Two River Delivers First Rate Waiting for Godot
Also see Bob's review of The Beacon Hill Book Club
The landscape is a large mound with a forlorn leafless tree along a country road. Each of the two acts occurs during one of two successive evenings. Vladimir and Estragon, a pair of hobos who have seen better days, are awaiting the expected arrival of Godot. They are uncertain as to whether he will appear. It is never directly stated just who this Godot is. In the course of each act, Pozzo, a self important prosperous fellow, will arrive preceded by his servant, Lucky, whom he is driving by means of a long rope tied around the servant’s neck. Also, a boy will twice arrive ostensibly with a message from Godot. And Estragon and Vladimir wait and wait.
A reasonable summary, but none such can give any indication of the depth and density of Beckett. Perhaps a quote from the text can help. When Pozzo returns in the second act, he is blind. As a result, Pozzo falls on the mound, and unable to get up by himself, he cries for help. If you read aloud Vladimir’s response aloud, you will more likely note the humor and complex array of ideas in it:
There is a good deal of Christian imagery present, but the overriding existential dilemmas of Godot are universal to all mankind. Interestingly, the Irish Beckett lived much of his adult life in France and originally wrote Godot in French (first published in 1952), later writing the English translation (published 1955) himself. I find it quite interesting that, as has been noted elsewhere, the original French title (En Attendant Godot) translated literally into English is While Waiting for Godot.
The Two River production is exemplary. Performing as a vaudeville style comic duo, Keith Jochim’s Estragon resembles Stan Laurel in tandem with John Ahlin’s Oliver Hardy-like Vladimir. Jochim is poignant in his more open dependency on their friendship and Ahlin is exceptionally funny in dominating Jochim. Neither ever overplay the comedy or extend the shtick to the detriment of the overall shape of the tragicomedy. Allen Lewis Richman (Pozzo), Chet Carlin (Lucky), and Brian Gilbert (A Boy) lend first rate support. Young Gilbert displays a poise and maturity in his performance rare in a child actor.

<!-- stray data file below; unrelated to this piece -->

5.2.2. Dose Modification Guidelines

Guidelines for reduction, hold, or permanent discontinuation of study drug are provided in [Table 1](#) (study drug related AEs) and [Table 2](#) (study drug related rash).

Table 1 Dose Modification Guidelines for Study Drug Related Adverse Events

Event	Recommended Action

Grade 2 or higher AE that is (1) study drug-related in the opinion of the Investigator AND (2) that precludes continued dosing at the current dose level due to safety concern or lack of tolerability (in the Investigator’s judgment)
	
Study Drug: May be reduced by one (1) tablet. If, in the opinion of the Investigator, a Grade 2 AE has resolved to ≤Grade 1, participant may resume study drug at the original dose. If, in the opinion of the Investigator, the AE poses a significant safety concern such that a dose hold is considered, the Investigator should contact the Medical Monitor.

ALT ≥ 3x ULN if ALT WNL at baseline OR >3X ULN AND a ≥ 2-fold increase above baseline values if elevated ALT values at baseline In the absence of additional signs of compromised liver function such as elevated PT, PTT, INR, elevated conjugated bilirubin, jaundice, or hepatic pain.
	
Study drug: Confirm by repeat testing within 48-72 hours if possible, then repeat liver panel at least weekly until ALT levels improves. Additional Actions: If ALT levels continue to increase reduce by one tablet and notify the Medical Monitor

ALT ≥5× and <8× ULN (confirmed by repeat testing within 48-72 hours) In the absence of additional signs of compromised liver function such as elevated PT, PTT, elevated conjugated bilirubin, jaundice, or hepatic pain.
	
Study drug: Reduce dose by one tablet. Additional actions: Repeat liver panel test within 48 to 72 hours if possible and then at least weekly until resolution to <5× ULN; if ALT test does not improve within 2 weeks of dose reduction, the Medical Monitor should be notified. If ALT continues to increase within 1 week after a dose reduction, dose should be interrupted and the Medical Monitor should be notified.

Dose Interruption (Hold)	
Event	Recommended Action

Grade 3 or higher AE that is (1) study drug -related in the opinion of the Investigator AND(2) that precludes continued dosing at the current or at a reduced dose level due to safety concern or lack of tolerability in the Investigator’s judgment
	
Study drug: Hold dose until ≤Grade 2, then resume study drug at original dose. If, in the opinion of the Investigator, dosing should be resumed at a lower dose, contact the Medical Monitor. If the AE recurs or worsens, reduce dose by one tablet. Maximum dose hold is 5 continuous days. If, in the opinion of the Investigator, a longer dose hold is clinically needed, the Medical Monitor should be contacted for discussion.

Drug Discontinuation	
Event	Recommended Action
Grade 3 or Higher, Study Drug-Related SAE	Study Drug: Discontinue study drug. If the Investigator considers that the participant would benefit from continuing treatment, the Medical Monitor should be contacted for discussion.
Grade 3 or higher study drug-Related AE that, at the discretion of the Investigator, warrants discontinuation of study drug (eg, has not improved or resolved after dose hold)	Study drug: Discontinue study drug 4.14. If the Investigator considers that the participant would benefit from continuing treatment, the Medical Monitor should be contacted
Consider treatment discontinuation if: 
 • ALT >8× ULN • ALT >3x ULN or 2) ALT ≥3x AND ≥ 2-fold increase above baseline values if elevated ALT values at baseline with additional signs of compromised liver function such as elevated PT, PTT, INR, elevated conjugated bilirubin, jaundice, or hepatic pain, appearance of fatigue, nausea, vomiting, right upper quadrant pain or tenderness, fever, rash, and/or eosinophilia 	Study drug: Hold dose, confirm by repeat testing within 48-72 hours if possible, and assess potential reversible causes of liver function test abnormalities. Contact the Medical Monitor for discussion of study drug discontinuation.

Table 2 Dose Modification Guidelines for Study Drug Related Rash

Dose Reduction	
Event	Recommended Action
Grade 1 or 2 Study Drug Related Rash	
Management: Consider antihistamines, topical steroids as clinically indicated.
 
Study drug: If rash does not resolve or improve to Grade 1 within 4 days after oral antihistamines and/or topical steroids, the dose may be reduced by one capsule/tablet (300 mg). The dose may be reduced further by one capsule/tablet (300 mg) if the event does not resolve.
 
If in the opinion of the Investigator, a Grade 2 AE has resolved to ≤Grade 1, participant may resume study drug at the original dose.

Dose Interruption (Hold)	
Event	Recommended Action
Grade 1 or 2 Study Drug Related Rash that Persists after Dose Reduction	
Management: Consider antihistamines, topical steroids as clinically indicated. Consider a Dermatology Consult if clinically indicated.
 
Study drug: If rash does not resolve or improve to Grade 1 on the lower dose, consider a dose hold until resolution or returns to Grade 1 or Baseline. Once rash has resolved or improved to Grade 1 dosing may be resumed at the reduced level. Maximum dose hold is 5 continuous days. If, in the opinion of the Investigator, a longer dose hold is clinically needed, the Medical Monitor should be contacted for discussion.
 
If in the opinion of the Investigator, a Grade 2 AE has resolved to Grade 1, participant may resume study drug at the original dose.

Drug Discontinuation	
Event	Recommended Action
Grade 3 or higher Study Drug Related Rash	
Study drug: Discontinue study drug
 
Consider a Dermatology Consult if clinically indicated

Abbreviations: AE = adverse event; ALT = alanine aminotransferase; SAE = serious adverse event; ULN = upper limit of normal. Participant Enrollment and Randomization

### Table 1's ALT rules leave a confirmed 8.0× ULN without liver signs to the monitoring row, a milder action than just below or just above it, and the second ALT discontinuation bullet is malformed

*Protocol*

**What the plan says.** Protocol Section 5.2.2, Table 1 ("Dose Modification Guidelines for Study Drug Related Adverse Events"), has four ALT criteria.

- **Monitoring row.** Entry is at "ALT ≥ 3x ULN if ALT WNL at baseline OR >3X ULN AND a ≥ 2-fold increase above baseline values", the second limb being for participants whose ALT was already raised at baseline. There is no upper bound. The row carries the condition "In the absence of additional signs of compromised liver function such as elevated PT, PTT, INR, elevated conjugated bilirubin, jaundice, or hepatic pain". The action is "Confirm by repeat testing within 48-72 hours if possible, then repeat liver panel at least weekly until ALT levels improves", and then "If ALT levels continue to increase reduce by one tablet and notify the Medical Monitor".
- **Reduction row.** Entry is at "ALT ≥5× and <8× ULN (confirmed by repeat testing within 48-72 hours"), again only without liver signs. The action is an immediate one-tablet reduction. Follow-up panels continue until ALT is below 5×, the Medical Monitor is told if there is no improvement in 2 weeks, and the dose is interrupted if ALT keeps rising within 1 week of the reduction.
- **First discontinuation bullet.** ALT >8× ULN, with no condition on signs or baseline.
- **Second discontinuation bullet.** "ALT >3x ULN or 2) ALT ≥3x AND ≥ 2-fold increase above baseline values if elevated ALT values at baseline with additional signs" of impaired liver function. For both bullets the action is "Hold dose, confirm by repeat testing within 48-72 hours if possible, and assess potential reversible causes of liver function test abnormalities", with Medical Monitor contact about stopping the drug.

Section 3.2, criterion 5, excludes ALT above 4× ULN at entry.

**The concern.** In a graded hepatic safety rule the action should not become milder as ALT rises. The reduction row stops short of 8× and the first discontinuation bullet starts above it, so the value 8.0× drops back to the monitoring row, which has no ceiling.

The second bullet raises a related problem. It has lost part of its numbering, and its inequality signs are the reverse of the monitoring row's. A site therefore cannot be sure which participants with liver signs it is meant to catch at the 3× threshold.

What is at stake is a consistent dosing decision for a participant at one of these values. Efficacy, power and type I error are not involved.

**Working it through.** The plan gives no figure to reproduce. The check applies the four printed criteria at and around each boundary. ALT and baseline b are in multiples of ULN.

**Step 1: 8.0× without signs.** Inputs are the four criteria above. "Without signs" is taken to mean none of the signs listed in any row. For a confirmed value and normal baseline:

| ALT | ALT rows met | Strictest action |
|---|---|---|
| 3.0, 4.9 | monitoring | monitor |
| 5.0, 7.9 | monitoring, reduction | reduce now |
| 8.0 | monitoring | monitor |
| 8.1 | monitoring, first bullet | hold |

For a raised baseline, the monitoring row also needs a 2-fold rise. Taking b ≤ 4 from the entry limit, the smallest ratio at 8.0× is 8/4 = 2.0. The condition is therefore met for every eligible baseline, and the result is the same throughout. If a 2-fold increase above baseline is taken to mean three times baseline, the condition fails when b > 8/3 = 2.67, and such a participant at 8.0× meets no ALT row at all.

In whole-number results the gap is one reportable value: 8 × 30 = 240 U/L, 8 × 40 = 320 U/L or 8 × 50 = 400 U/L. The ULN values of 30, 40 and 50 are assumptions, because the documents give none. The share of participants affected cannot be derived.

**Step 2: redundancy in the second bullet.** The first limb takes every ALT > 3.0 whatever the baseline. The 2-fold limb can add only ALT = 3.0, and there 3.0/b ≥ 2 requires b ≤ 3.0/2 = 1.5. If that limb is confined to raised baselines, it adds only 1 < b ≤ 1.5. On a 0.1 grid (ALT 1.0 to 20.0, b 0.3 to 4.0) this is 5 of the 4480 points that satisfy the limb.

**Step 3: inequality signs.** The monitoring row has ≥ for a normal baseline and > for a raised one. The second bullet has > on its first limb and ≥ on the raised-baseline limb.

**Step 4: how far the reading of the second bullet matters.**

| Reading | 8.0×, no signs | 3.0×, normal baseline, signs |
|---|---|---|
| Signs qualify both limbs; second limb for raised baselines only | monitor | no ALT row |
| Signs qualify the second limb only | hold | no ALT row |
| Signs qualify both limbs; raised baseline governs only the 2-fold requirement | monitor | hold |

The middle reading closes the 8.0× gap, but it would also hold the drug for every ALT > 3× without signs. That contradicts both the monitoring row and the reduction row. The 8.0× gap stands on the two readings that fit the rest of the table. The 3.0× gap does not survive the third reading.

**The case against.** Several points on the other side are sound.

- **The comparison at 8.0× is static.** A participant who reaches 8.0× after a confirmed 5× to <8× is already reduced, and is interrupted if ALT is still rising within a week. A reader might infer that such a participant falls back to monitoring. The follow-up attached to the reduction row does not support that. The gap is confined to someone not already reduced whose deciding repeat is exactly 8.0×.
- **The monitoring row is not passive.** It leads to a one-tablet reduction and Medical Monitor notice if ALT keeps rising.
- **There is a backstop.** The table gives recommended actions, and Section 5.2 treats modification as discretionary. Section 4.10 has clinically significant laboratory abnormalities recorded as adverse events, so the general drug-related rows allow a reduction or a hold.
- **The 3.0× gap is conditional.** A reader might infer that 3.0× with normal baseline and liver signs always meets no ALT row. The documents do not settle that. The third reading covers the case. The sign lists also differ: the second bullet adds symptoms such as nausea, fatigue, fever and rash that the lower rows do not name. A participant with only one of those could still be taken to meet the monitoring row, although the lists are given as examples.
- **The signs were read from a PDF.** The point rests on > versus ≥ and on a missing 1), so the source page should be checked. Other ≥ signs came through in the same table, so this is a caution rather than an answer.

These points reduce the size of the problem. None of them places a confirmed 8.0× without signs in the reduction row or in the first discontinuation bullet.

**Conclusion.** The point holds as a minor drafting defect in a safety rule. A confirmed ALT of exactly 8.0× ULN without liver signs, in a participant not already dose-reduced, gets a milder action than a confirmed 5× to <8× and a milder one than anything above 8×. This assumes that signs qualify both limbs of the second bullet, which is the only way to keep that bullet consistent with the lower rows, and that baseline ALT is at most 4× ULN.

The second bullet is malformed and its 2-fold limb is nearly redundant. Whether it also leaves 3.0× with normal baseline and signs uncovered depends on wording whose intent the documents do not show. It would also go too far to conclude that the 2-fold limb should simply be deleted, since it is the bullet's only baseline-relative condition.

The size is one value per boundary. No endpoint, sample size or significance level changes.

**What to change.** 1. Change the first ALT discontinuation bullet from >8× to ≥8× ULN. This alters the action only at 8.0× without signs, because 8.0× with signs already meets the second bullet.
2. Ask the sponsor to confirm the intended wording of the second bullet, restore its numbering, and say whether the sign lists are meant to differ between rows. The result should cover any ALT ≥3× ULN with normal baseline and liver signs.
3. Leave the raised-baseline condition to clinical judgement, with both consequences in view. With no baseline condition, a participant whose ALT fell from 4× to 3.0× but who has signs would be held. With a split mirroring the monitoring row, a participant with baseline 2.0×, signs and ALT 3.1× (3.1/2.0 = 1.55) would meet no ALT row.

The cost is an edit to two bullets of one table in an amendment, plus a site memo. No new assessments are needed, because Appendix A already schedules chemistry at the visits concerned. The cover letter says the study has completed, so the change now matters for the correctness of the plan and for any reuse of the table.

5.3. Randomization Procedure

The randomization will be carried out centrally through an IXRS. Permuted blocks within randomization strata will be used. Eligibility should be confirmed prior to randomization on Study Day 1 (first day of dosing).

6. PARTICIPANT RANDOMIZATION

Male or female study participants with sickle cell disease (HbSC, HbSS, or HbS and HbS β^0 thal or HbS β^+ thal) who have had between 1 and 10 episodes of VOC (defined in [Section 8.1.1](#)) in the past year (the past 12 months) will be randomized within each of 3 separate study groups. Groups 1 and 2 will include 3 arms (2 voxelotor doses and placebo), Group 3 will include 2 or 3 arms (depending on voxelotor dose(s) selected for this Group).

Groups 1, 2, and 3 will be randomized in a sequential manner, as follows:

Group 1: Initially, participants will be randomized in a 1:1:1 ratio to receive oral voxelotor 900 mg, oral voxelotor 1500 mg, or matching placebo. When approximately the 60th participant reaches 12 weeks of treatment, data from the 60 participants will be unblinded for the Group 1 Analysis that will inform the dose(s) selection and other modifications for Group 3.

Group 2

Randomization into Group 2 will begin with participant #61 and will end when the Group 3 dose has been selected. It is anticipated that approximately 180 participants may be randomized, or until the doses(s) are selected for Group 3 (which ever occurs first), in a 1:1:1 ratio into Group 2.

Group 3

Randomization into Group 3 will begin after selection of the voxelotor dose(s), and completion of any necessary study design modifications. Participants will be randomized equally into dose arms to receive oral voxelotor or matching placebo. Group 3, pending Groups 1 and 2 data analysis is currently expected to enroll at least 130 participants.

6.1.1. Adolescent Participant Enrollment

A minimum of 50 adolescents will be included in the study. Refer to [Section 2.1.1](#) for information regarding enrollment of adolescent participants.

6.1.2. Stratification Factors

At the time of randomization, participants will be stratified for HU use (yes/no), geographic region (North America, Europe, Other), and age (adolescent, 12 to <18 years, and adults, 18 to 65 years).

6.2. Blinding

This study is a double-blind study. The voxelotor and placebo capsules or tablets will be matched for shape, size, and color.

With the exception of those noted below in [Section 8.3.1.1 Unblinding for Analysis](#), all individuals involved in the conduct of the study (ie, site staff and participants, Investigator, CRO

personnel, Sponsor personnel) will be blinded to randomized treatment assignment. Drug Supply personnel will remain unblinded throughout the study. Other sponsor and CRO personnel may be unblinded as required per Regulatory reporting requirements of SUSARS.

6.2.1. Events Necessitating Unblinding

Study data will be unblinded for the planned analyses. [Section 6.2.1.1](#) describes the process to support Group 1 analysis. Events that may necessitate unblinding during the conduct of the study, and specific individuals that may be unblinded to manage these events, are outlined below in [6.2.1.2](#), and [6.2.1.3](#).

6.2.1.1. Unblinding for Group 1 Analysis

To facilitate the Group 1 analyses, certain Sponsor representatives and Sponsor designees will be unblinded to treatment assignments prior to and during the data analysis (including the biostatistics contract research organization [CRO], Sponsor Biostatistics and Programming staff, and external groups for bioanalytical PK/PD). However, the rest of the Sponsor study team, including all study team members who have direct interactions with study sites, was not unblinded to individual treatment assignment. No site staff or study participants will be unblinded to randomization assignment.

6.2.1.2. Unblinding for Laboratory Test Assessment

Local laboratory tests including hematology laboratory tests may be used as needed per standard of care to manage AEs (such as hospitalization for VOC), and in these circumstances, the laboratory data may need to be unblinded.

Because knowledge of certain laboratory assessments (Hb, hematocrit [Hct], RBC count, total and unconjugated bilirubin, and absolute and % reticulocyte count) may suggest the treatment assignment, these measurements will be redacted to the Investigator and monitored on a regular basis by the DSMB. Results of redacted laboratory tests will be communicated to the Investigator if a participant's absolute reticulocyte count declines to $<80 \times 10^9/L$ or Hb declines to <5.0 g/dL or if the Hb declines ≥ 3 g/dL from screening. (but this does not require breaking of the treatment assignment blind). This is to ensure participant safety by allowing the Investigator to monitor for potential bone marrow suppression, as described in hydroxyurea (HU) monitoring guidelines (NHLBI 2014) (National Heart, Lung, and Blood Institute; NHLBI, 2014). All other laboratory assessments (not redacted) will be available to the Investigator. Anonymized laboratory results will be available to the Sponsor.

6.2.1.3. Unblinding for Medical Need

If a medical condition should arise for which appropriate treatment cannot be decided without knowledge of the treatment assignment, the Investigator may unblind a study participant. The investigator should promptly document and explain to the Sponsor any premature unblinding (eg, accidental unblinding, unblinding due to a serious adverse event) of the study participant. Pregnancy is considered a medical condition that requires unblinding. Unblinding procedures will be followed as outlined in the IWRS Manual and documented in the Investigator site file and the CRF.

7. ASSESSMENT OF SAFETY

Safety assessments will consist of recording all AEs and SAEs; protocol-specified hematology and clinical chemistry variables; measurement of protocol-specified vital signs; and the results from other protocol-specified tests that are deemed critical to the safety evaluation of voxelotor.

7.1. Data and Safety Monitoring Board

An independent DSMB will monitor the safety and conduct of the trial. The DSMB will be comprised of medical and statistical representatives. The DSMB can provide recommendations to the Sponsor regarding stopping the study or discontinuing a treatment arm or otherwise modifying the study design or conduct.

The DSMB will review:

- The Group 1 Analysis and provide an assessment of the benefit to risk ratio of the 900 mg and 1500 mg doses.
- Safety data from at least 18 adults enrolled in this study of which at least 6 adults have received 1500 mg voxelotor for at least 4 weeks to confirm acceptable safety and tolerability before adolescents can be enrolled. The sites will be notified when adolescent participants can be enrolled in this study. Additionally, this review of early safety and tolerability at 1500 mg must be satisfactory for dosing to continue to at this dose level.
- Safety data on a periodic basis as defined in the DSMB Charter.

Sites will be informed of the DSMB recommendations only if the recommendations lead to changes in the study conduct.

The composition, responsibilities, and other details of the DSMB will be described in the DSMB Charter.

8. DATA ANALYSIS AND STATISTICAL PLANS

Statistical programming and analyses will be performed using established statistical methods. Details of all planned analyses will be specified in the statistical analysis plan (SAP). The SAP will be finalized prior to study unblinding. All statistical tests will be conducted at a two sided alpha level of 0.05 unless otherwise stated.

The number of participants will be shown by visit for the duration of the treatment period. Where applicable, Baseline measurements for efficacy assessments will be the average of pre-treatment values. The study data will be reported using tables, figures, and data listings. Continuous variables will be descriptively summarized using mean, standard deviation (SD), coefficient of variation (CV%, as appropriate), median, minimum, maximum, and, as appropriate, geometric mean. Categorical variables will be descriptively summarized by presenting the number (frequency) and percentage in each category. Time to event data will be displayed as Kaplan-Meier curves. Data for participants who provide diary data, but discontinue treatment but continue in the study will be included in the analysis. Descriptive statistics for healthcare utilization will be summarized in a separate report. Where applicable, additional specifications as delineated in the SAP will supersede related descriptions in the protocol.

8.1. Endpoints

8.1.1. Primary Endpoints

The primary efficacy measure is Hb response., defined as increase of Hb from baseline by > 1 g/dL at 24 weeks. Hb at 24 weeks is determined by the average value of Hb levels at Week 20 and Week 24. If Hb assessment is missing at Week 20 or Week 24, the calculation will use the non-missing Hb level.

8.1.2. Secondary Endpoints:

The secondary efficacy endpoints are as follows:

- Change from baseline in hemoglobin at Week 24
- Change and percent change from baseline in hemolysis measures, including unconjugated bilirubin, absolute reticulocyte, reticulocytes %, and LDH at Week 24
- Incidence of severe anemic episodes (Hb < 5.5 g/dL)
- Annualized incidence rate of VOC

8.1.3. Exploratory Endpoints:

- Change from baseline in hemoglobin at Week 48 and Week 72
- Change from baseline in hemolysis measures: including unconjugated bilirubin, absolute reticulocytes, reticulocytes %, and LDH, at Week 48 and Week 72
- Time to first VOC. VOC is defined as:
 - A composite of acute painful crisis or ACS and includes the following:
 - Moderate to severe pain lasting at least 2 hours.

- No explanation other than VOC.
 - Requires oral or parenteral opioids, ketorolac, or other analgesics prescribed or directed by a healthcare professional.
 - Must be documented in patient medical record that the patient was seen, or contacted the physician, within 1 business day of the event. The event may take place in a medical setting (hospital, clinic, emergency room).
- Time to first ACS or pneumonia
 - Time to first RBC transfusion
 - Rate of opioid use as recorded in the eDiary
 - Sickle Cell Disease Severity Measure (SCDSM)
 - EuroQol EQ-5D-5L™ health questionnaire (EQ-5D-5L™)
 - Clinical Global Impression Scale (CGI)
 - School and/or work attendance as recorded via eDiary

Director Seth Barrish has made excellent use of the deep stage as well as the aisles of the theatre to create a sense of a large barren landscape of loneliness and desolation while bringing intimacy to the proceedings. Barrish is greatly aided by the spacious and realistic scenic design of Harry Feiner. The design, especially the ominous dark blue sky backdrop, is enhanced by the lighting design of Aaron Copp. Completing the superior design work are the costumes of Moe Schell, those of which for Estragon and Vladimir realistically appear stained and grimy beyond the call of duty.
Two River has shown remarkable daring in presenting Samuel Beckett’s Waiting for Godot during their first full season in their spanking new 349 seat theatre. Artistically, Godot is an unqualified success. Hopefully, area audiences will appreciate the artistic integrity, as well as the confidence in them, that this production represents.
(Waiting for Godot is being presented by the Two River Theatre Company as part of its Samuel Beckett Festival which includes two programs of one-act plays by Beckett and additional events. Please log on to the Two River website for details.)
Waiting for Godot continues performances (Eves.: Thurs.-Sat.-8 PM/ Mats: Sat. & Sun.-3 p.m. / Weds.- 3/22-8PM; 3/29-1 p.m.) through April 2, 2006 at the Two River Theatre, 21 Bridge Avenue, Red Bank, NJ 07701. Box office: 732-345-1400; online www.trtc.org.
Waiting for Godot by Samuel Beckett; directed by Seth
Cast (In Order Of Appearance):